Depending on the dose and the substance, the peak may or may not have a significant plateau, but it represents the highest point of the experience, with the most pronounced effects, as well as the point where one should be having the most deep and inward part of the experience. This phase can include both the topmost pre-peak and post-peak aspects.


The comedown is the phase where the peak has been left behind, and the journey down to baseline has commenced. If the peak was particularly stressful, this phase may come as a welcome relief. Likewise if the peak was very enjoyable, then there may be a strong desire at this point to extend the effects. The comedown lasts until the effects are completely worn off and return to baseline.

Dosing for the experience

While the set, setting, and dosage work together towards fostering the best mix for the intended experience, it is easiest to organize the type of experience in order of dosage, from lowest to highest, even though this a more of a general guideline:

Utilitarian or Performance Enhancing

At the lower end of the scale, with the micro, threshold, and mini doses the experiences tend to be more utilitarian – that is to be compared more to the usage of things like tea, coffee, energy drinks, vitamins, supplements, and nootropics, but some people have also used these doses to reduce their dependency on pharmaceutical medications. While these dosages rarely involve perceivable effects, users have reported definite improvement in mood, motivation, mindfulness, concentration, and creative problem solving, as well as aiding in leadership, and athletic performance.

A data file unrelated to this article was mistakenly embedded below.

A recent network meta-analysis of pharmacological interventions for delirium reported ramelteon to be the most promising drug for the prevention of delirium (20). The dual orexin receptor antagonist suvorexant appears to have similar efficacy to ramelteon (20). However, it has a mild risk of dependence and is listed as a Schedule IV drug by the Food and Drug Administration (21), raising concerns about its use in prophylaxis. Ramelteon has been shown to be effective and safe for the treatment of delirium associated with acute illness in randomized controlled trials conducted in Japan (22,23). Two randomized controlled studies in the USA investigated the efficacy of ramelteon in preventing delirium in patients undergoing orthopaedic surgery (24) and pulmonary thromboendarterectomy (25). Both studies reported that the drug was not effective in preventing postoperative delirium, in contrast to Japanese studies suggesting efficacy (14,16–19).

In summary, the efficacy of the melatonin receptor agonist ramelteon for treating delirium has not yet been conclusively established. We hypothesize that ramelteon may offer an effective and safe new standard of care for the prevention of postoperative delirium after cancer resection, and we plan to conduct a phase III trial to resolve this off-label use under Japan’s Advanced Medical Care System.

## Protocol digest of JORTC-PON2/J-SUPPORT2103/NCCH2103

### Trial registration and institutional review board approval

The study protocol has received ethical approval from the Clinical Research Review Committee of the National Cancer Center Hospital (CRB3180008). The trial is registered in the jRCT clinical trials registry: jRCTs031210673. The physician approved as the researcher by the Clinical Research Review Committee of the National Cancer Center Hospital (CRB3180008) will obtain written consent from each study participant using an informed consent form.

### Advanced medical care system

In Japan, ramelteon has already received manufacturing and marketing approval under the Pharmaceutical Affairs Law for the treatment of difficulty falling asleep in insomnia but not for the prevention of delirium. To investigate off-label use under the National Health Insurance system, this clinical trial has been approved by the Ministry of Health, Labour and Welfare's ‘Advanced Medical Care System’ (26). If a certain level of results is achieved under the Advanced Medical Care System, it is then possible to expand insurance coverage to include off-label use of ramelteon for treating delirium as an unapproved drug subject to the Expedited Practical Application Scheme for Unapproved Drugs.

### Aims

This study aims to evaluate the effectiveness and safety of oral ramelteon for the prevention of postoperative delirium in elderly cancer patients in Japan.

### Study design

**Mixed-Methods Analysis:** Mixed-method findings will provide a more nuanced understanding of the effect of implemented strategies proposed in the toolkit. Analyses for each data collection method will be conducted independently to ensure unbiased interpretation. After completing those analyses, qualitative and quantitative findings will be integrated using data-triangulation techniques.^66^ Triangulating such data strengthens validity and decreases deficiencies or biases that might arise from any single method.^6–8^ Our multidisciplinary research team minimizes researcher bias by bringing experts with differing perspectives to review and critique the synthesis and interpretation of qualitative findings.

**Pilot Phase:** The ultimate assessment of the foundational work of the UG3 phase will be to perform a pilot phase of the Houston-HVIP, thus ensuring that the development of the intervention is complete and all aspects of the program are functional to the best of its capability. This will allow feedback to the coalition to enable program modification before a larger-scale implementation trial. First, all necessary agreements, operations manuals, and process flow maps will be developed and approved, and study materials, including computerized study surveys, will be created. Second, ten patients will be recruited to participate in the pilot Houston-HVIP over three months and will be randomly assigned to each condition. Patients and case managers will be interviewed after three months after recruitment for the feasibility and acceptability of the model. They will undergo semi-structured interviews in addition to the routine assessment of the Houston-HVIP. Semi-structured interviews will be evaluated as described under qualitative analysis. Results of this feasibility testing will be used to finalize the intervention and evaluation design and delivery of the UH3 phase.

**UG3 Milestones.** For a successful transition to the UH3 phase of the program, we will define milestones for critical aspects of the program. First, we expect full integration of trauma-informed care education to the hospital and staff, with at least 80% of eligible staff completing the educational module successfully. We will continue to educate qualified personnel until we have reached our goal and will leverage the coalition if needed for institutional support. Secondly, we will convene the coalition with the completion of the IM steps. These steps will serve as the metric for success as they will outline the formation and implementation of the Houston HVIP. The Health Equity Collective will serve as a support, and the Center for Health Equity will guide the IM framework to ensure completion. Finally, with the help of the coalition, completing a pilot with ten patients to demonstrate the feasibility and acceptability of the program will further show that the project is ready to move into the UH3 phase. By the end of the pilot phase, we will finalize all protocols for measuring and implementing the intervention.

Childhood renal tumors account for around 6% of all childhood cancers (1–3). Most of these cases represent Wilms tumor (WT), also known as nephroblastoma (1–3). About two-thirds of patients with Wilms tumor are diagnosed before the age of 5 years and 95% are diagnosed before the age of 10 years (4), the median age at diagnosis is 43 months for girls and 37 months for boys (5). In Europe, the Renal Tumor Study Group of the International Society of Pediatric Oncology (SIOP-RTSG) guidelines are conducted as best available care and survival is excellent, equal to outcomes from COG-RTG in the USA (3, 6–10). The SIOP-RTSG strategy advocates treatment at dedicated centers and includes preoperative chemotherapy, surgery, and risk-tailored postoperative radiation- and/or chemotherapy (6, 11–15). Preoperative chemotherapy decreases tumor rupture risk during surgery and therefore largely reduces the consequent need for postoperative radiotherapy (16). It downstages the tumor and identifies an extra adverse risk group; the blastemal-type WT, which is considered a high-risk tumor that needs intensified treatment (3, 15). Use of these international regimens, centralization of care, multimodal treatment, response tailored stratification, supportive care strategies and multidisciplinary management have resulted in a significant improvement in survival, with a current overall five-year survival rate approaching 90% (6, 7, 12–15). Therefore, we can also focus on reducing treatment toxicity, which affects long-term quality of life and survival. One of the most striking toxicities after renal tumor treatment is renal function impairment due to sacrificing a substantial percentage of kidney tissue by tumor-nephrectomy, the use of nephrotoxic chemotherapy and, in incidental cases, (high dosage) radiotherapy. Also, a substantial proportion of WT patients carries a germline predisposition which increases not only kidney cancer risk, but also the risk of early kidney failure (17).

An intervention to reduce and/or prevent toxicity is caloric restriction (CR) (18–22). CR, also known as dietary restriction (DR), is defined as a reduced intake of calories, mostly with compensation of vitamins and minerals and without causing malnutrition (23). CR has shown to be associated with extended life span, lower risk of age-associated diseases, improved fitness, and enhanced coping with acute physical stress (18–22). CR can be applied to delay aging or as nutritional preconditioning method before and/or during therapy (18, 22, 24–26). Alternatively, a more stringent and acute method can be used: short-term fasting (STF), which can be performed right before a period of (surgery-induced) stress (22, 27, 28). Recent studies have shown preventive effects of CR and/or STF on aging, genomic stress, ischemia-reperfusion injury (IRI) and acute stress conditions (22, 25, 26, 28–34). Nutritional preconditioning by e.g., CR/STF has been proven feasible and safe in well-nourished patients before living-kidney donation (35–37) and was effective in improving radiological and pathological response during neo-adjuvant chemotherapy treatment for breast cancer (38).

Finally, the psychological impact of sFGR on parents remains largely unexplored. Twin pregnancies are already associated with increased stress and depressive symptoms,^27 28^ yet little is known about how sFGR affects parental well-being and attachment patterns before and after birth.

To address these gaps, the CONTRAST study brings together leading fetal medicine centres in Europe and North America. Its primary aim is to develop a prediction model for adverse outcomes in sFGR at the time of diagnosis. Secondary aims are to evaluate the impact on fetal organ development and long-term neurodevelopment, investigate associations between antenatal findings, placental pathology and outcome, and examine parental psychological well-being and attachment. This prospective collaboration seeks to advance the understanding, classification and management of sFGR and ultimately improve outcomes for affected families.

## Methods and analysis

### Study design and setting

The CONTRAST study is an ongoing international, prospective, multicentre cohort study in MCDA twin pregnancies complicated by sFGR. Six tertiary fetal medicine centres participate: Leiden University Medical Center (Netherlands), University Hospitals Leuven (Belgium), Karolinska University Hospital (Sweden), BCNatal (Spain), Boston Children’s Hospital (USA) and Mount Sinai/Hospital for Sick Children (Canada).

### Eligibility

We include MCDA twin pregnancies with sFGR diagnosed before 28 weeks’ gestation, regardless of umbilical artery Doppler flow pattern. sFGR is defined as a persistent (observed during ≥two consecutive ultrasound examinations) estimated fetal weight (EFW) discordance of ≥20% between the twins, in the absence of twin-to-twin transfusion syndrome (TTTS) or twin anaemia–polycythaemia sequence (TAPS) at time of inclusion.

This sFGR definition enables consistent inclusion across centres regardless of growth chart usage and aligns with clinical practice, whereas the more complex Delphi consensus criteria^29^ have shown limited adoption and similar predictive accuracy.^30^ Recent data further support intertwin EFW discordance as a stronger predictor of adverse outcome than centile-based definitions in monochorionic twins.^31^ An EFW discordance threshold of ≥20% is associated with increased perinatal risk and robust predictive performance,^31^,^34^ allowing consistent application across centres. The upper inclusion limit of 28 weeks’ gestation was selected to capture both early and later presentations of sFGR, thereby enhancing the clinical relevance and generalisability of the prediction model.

Recreational Use

The museum, concert, small, low, or sometimes even medium doses are sometimes used recreationally for such things as improved art and music appreciation (hence the “museum” or “concert” dose), but also as an alternative to other recreational substances such as alcohol or cannabis, and can work well in group social settings to enhance social bonding, as well as alone for personal exploration.

As the dose increases, the user is more likely to experience pronounced altered perceptions, which could become overwhelming depending on the setting, so make sure to go easy, and know your limits. (See also managing an overwhelming psychedelic experience).

At this higher end of the recreational dose, the experience is often referred to as a “trip”, as it can sometimes feel like you have phased into an alternate dimension, where the familiar turns strange, and the mundane becomes fascinating. Colours and contrasts become vibrant, and sometimes the inanimate becomes animated.

Spiritual Practice